Seward United Methodist Church
Tuesday, January 25, 2022
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God's Secret Plan

Ephesians 3:1-12

 I heard a riddle one time.  I think it came from the book The Hobbit.  It went like this:  “If you have me, you’ll want to share me.  But if you share me, you won’t have me.  What am I?”  The answer is:  A secret.

 Do you have any secrets?  If so, secret from whom?  Where do you keep your secrets?  We usually want to keep things that are valuable secret and safe.  Safes are a good choice, though maybe not as popular as the bottom of your sock drawer.  

 Well here we learn that God has a secret, but he doesn’t to keep it to himself.  He wants to share his secret with the whole world.  It is a secret that has changed and is continuing to change the world.  God’s secret is that he is creating for himself a people, a new people, a people set free from the power of sin and joined together for a common task and a common destiny.  Paul helps us to know God’s secret because he was chosen for that task.  

 Though at the moment Paul was writing these words, he may have been tempted to think that he had been chosen for nothing, because Paul was writing from prison.  Ephesus is one of several letters of Paul written from his imprisonment in Rome, as he was awaiting his trial before Caesar.  

 He had been arrested in Jerusalem several years earlier on a charge of disturbing the peace.  Eventually, he was sent to Caesarea Philippi.  There he was kept in prison for some time because it was easier to keep him there than to sort the situation out and either put him on trial or release him.  When it became apparent that he had no way out of Caesarea Philippi, he appealed his case to Caesar, which meant that he had to be sent to Caesar.  And then for two years, he was held in Rome, to await his trial, or to be released if charges were never pressed.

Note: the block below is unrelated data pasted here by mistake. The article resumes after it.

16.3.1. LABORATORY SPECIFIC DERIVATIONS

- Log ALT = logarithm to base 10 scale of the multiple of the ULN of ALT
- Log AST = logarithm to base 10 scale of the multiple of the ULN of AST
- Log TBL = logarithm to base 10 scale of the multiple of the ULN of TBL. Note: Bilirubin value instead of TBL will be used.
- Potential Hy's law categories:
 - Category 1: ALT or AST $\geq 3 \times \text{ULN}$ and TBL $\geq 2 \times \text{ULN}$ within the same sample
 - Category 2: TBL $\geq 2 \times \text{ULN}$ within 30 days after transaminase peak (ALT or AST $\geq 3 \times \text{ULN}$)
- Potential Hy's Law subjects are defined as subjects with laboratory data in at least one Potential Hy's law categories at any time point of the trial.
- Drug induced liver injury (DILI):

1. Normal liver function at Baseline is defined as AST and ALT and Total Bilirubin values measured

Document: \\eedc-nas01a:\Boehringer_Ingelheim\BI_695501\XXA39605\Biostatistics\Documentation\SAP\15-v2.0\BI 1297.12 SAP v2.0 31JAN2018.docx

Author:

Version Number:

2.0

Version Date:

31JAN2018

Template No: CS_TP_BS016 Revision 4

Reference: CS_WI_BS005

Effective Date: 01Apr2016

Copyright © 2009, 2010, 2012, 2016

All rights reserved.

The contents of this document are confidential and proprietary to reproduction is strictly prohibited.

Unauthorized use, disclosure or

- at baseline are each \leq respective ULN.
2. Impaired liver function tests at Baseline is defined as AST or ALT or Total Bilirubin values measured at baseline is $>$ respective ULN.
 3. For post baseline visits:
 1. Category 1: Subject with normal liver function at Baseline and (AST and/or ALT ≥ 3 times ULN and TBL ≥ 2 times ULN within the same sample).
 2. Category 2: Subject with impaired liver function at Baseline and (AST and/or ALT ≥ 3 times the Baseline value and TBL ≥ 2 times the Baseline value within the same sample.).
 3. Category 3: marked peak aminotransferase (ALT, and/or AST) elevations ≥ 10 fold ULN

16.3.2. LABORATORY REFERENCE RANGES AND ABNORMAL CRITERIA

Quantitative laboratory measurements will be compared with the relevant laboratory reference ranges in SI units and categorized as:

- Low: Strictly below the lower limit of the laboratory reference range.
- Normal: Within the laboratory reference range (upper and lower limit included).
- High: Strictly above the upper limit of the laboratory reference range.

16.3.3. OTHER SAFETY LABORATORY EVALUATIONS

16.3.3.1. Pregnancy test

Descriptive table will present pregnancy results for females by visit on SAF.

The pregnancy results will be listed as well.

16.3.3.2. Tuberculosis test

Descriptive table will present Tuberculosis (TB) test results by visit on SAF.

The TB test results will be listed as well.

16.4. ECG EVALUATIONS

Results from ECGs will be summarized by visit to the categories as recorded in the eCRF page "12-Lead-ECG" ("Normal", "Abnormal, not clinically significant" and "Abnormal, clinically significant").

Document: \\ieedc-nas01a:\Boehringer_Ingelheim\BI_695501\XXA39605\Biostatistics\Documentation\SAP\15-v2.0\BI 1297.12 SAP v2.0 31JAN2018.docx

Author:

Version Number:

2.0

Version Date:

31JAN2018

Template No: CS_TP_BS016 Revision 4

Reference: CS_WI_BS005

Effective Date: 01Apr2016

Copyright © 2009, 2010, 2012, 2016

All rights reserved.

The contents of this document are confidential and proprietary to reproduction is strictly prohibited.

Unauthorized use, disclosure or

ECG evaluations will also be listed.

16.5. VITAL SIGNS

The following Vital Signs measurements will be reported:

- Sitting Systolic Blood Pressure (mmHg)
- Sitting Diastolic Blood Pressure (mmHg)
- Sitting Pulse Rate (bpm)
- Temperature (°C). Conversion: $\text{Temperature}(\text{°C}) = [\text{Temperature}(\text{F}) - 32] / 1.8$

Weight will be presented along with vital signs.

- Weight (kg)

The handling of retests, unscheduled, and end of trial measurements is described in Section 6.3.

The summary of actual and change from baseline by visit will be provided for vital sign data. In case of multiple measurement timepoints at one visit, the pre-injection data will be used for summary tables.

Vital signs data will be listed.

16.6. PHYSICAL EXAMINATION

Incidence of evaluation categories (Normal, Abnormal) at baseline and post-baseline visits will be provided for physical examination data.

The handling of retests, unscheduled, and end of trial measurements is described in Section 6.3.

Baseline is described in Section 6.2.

It’s easy to dismiss someone in jail.  After all, a person in jail has no status, no influence, no power.  They are easy to discredit.  And it would be easy for Paul to feel ashamed of his circumstances and to want to avoid any kind of attention.  But that was not how Paul saw his imprisonment.  He saw himself as a prisoner of Jesus or maybe better, a prisoner for Jesus.  He saw every part of his life and his circumstance as part of his calling.  

 Perspective changes things.  Our perspective changes our circumstances.  Rather than seeing himself as a person to be ashamed of, or a victim of powers beyond his control, Paul saw himself as a man on a mission.  And his mission made him bold.  Even from prison, he was bold.  

 He was bold because he knew that he had been chosen for a special task, the task of revealing God’s grace to the Gentiles.  Now Paul was not the first to do this.  Philip introduced an Ethiopian to Jesus.  Paul brought the gospel into the home of a Roman centurion.  But Paul was set apart for the singular task of sharing the Gospel with all people.  And to be sure, he was an unlikely person for the job.  He was a Pharisee, part of a group of Jews who especially did not believe that God’s grace extended beyond the Hebrew people.  But God chooses unlikely people.  He even chose us to be a part of his work in the world!